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Medication access in primary care for paediatric home-patients: involvement and opinions of medical staff in a UK paediatric hospital
  1. D R P Terry1,
  2. A G Sinclair1,
  3. J F Marriott2,
  4. K A Wilson2,
  5. P Davis1
  1. 1Birmingham Children's Hospital (BCH), Birmingham, UK
  2. 2Aston University, Birmingham, UK

Abstract

Objective To identify the involvement and opinions of hospital medical staff in supporting medication access for paediatric home-patients. We define a home-patient as a patient not in hospital and largely cared for by primary care services where prescribing responsibility remains with the GP.

Methods Descriptive, cross-sectional survey using an electronic questionnaire constructed and piloted with the support of hospital doctors, using LimeSurvey software (version 1.71) and sent via hospital email addresses to all medical staff (n=340) at Birmingham Children's Hospital. The survey was tokenised to ensure that one invitation elicited one response only and sent commencing January 2010 with two reminders if necessary. The 30 point questionnaire included: demographics; frequency of prescribing; reasons for medication access problems; interaction with community pharmacists; and improving current arrangements. Responses were entered into MS Excel 2003 and SPSS v16 for analysis. Service costs are based on a fee of £26 per telephone consultations: confirmed as appropriate by the Department of Health (Commissioning Department Birmingham Children's Hospital to D Terry, personal communication).

Results Response rate of 48.5% (n=165) from 24 paediatric specialties. Nearly half of respondents (n=81) wrote urgent prescriptions for home-patients in a 3 month period. Respondents providing this service describe the clinical risk to patients if they did not provide this service as: small 9.2% (n=7); moderate 46.1% (n=35); high 35.5% (n=27); very high 9.2% (n=7). Respondents were asked to identify the most likely reason for medication access problems from a list of possible reasons with the following results: GP issue 44.5% (n=65); Communication issue 17.1% (n=25); Carer issue 13.0% (n=19); Pharmacy issue 6.2% (n=9); Formulation issue 1.4% (n=2). Respondents were asked to assess the likelihood (very unlikely, quite unlikely, sometimes, quite likely, very likely) of a list of possible reasons why GPs may decline to provide repeat prescriptions for children with the following results for very likely or quite likely: clinical concerns 56% (n=84); communication issues 52% (n=78); PCT influence 47.3% (n=71). Annual service costs for this institution are estimated as £120 000.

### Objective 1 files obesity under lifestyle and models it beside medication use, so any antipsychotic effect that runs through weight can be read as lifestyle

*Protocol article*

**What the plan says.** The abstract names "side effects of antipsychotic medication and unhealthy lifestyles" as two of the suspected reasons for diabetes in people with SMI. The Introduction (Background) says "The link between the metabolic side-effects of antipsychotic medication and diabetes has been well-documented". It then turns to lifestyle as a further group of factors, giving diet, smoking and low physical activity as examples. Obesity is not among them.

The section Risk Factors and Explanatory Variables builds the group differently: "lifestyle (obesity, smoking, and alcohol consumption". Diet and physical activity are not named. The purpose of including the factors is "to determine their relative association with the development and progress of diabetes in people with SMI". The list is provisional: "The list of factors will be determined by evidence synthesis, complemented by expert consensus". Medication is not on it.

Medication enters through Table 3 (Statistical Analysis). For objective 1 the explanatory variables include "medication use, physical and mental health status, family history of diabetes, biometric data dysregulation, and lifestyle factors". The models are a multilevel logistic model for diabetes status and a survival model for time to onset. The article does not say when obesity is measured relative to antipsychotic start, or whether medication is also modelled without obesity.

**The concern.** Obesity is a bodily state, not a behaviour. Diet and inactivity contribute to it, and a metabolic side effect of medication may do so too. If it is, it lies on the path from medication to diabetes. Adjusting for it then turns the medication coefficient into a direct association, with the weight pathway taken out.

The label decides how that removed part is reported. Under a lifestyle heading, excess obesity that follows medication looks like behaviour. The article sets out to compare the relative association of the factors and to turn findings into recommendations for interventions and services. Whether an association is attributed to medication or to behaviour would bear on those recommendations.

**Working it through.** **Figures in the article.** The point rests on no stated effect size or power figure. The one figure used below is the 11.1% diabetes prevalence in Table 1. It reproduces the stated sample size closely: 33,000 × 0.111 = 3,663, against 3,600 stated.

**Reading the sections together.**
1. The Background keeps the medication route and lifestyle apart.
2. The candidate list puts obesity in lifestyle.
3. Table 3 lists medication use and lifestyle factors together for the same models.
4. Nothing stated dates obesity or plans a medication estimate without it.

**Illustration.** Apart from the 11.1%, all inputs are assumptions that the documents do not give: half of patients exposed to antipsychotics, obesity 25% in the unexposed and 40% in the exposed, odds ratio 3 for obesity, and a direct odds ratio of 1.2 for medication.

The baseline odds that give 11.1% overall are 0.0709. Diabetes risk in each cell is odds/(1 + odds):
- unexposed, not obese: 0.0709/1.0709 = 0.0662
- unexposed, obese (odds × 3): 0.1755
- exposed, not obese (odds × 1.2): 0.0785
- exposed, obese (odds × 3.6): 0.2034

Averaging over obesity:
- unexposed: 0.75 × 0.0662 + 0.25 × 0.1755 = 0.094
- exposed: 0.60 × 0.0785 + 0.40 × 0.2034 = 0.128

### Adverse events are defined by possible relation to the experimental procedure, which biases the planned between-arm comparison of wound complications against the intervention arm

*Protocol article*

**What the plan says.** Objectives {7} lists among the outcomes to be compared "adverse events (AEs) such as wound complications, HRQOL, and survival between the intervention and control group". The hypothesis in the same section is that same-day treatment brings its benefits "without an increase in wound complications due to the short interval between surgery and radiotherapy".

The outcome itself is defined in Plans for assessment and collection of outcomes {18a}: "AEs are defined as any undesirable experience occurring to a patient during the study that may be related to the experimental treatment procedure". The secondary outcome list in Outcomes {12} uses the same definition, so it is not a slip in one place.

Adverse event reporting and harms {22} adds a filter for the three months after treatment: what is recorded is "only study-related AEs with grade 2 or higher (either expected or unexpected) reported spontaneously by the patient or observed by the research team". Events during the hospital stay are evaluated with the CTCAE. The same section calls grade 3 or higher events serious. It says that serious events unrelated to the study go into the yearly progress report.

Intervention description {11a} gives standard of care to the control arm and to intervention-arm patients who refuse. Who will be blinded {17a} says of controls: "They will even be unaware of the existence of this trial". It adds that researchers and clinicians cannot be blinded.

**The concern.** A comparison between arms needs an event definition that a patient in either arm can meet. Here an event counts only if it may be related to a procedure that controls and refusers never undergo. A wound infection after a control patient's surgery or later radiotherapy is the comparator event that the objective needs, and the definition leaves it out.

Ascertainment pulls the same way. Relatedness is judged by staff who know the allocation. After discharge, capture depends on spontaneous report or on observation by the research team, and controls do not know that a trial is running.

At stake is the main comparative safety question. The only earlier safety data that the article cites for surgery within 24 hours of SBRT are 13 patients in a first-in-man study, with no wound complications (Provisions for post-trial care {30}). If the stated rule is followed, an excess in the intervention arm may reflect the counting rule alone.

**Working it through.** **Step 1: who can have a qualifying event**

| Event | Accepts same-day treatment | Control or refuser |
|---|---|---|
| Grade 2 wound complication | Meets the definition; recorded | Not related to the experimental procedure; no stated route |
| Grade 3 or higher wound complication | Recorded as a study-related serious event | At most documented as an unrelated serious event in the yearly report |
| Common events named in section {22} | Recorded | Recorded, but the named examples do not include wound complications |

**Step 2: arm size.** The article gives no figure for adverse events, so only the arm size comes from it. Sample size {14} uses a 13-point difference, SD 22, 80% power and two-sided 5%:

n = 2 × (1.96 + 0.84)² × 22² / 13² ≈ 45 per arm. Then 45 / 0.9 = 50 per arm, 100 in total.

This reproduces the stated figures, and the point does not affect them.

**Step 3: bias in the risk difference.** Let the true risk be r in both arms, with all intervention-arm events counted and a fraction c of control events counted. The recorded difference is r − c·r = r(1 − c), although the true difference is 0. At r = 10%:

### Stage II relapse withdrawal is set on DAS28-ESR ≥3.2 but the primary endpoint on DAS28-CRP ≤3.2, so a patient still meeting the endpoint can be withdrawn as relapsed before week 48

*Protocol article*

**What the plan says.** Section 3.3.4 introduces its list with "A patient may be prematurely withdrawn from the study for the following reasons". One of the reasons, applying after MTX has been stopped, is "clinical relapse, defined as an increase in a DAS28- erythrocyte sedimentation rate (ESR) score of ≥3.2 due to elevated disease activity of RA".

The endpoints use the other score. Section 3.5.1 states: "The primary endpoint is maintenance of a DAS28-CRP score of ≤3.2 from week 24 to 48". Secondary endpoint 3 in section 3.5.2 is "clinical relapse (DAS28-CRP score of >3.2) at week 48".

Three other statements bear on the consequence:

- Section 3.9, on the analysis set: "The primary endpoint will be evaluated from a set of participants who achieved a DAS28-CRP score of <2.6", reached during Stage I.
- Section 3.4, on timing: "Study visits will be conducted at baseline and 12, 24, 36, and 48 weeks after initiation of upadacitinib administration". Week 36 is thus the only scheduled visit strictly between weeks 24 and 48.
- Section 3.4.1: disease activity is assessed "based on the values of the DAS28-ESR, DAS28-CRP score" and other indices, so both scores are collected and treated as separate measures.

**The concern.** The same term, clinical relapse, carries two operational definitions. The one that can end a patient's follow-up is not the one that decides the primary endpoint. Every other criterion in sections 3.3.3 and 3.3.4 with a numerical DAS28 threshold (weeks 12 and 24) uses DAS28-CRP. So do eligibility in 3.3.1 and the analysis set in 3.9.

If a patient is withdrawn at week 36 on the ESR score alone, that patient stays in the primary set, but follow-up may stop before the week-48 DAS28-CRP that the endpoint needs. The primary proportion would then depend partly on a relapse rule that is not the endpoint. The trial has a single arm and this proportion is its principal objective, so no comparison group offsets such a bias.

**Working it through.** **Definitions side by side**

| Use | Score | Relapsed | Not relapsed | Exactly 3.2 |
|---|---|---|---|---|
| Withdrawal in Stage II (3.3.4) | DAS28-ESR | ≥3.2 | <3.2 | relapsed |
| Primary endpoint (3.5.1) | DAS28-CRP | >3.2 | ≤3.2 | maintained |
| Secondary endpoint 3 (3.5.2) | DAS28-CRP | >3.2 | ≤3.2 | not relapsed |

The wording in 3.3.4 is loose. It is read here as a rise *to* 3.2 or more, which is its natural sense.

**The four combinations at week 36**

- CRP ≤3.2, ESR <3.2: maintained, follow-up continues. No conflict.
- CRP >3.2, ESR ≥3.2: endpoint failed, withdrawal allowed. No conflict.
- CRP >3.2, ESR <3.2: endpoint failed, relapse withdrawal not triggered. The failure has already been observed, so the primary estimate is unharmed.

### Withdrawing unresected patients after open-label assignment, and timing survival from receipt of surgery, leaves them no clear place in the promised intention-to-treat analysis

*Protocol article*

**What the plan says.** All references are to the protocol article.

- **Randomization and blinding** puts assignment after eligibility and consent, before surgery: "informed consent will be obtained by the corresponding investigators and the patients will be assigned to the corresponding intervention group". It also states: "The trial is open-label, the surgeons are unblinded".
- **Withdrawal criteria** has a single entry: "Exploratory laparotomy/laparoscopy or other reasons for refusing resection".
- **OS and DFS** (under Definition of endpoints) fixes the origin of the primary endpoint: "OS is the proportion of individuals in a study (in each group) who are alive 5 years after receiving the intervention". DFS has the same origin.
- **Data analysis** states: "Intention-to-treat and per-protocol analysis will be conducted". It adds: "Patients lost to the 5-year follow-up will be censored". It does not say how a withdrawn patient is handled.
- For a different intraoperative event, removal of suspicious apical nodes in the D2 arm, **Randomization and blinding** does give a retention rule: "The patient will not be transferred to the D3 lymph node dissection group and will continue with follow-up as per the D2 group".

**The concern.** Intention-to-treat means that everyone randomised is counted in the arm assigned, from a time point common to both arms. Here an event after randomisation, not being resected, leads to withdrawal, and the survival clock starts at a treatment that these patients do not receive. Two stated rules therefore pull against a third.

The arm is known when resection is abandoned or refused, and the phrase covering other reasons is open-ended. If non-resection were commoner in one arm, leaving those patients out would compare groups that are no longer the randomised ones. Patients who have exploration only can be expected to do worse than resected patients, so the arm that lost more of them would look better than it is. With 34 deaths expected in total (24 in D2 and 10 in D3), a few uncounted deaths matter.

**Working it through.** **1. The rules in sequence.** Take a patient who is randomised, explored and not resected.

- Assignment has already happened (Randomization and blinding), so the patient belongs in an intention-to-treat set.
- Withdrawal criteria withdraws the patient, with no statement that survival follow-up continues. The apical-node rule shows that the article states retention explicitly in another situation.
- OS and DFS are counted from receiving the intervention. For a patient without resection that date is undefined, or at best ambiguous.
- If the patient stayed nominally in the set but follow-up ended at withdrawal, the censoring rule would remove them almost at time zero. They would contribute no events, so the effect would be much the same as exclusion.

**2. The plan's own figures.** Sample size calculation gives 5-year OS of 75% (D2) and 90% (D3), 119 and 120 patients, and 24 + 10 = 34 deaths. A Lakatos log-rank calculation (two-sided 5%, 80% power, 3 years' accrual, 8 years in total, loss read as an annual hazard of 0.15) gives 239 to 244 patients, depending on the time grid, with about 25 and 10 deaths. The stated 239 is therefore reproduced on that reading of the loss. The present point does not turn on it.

Conclusion Hospital doctors act frequently to assist paediatric patients outside hospital who are largely cared for by primary care services (home-patients) to obtain the medicines they need. This activity is not covered by existing contractual arrangements between the hospital and PCTs. The most common reason for this activity cited by respondents is GP issues, prompted by clinical concerns. Require GPs to prescribe all continuing medicines was considered to be a high or very high benefit by over 60% of respondents: a view similar to that of hospital nurses.1 Hospital and community pharmacists will benefit from being aware of this activity, perceived clinical importance and service costs.

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